Dawn Nelson writes about Western life
Dawn Nelson can be hard to track down. The author is more likely to be found rounding up cattle, castrating bulls or weaning calves than sitting in front of her computer.
That’s probably just as well because her novels and her nonfiction short-story collections spring from her life on her family’s cattle ranch near Creston, Wash.
In September she celebrated the release of her fourth novel and third nonfiction anthology with a cruise on Lake Coeur d’Alene. Nelson, 32, is too busy to be considered reclusive, but the limelight doesn’t appeal to her. “I love seeing my books out there, but I don’t like to be the center of attention,” she said.
The fourth-generation cattle rancher had no literary aspirations while growing up. In fact, she didn’t even graduate from high school. “My dad got really sick when I was 14,” she said. “So they pulled me out of school – they needed me on the ranch.” She’s quick to add, “My mom asked me to take the GED, and I did, and passed it on the first try.”
But her real education took place in the fields, hills and valleys of rural Washington. Nelson said with a grin. “My dad always called me his right-hand man.”
She took a job at a veterinarian’s office as a teen, and worked on a dude ranch as well. “I was a wrangler,” she said. “I took dudes out on their rides and met people from Europe, China and Puerto Rico – they had amazing stories to tell.”
Nelson met her husband, Kris Nelson, while training colts. It wasn’t exactly love at first sight. “He thought I was like, 14, and didn’t want to talk to me!”
Two years later, they met again at a barn dance. “I tried for a half an hour to get him to dance with me,” she said. When he failed to be persuaded, she tried another tactic. “I did what any red-blooded American girl would do – I got him drunk and gave him my phone number. I said, ‘If you want to make something of it, call me,’ ” she said with a smile. “He called.”
They married at the Hitching Post in Coeur d’Alene on Sept. 25, 2002, and settled in a little house on the Nelson family ranch.
When she was six months pregnant with her daughter, Nelson discovered a lump in her breast. Her doctor told her it most likely was cancer. “They wanted me to abort the pregnancy. They said if it was cancer it was fast-growing.”
Nelson didn’t tell her husband. Instead, she picked up a tablet and a pen. “I started writing down the stories of my life for Laren. I wanted her to know her mother, in case something happened to me.”
Following Laren’s birth in 2005, Nelson’s grandfather became ill. “Grandpa was my shining star – my mentor. He was everything to me.” Her grandfather died when Laren was a year old, and Nelson finally told her husband about the lump in her breast.
“We went to a new doctor in Spokane who said the good news was it wasn’t cancer,” Nelson said. “But it was a very large tumor – most likely the result of being kicked by a horse as a kid.”
She underwent a bilateral mastectomy followed by several reconstructive surgeries. Housebound and unable to work the ranch, Nelson picked up a pen again. “I decided it would be fun to write books. I needed something to keep my mind occupied,” she said. “I wrote my first novel ‘Cowgirl’s Justice’ while recovering from my mastectomy.”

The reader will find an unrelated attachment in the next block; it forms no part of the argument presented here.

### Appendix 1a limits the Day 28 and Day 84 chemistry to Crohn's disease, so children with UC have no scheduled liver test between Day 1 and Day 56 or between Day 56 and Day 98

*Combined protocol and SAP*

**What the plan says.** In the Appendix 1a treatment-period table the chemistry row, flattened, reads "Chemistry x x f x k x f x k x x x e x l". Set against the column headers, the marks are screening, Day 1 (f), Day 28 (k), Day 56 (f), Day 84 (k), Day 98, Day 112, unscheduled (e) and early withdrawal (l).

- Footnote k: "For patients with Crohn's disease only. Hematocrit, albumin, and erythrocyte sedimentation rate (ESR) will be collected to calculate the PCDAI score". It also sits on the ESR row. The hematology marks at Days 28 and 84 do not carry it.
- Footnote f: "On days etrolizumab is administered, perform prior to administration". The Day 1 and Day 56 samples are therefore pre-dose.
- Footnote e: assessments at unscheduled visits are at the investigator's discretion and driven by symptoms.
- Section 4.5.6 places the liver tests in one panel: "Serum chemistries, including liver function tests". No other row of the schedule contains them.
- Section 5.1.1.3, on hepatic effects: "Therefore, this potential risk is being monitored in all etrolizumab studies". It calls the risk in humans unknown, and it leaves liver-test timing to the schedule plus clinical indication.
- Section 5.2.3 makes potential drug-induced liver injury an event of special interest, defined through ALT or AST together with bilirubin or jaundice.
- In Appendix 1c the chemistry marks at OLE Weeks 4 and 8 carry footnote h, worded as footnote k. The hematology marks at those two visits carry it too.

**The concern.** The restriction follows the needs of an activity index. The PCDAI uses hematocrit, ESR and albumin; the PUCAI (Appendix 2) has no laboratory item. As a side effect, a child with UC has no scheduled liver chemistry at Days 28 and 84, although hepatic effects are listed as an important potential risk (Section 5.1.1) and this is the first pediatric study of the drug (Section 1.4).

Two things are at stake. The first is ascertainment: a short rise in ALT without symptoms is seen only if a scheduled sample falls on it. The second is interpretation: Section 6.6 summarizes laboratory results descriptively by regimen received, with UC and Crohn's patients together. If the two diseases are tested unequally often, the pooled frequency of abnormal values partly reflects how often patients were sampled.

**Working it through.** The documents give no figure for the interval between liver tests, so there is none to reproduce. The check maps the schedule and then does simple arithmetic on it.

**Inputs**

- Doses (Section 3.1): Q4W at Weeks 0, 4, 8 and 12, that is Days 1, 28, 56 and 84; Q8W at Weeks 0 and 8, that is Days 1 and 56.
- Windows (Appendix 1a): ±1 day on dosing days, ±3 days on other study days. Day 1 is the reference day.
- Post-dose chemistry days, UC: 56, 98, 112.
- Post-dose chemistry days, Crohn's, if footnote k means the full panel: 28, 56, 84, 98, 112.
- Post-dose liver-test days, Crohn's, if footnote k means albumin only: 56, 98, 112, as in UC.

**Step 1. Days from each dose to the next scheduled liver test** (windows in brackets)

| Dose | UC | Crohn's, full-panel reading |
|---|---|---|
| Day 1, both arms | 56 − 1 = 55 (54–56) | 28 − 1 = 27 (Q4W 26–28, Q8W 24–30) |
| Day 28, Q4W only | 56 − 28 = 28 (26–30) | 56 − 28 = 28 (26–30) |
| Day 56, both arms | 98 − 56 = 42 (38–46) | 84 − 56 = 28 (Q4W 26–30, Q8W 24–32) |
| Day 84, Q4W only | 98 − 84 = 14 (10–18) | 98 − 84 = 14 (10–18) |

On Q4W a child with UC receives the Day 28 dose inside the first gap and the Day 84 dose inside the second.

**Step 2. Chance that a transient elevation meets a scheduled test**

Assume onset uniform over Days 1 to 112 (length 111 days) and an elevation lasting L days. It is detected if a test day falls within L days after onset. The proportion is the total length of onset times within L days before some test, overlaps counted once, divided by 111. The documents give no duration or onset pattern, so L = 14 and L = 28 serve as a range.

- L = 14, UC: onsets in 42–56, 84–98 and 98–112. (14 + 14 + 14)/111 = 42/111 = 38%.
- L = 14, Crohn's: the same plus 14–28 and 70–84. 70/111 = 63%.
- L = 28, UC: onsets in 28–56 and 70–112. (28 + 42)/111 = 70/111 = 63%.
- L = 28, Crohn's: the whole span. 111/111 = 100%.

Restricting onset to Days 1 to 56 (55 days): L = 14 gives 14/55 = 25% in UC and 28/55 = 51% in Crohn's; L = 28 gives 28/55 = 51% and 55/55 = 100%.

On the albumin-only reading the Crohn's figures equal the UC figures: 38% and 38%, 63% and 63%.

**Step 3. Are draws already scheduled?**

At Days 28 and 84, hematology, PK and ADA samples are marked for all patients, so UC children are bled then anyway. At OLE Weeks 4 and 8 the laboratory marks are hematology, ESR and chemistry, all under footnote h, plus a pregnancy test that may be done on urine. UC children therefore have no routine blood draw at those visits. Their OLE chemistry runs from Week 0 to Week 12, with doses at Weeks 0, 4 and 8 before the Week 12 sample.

Meanwhile, unbeknownst to her, a friend discovered the manuscript Nelson had written for her daughter. She sent it to Russ Davis at Gray Dog Press in Spokane. Nelson said, “When Russ emailed me I had no idea what he was talking about!”
When it became clear Davis wanted to publish her book, Nelson was thrilled and told him she had just finished a novel.
In 2009, Gray Dog Press released “A Cowgirl’s Justice,” and her collection of stories written for her daughter, “A Cowgirl Remembers When …”
“A Cowgirl Remembers When…” went on to earn the Academy of Western Artists 2010 Buck Ramsay Award and was a finalist in the 2011 New York Book Festival as well as the 2010 Western Music Association Outstanding Story Telling Collection.
Nelson hasn’t looked back. Four novels, three nonfiction collections, one cookbook and one cowboy poetry CD later, she’s working on her first non-Western themed novel. Her second collection of nonfiction stories “A Cowgirl Never Forgets,” has been nominated for the 2012 Academy of Western Artists Book of the Year Award.
In addition, she’s in negotiation with an independent film company for the movie rights to her first novel. “They’re hoping to start filming soon and I’d really like them to shoot it in Washington,” she said.
Her books are found at Hastings, Barnes and Noble and Auntie’s, as well as online, but readers can also find them at more unusual places like feed stores. “Every summer I’d toss Laren in the pickup and load up a box of books,” Nelson said. “I stopped at every feed store, Western store and bookstore I could find.”
She also takes her books where she takes her bulls – to cattle sales across the West. “I went to California for the Red Bluff Bull Sale and set up a book table next to my bulls. I sold 300 books,” she said.
Nelson has found a way to combine her lifelong passion for ranching with her newfound penchant for writing. She said, “I have a voice that’s all my own.”
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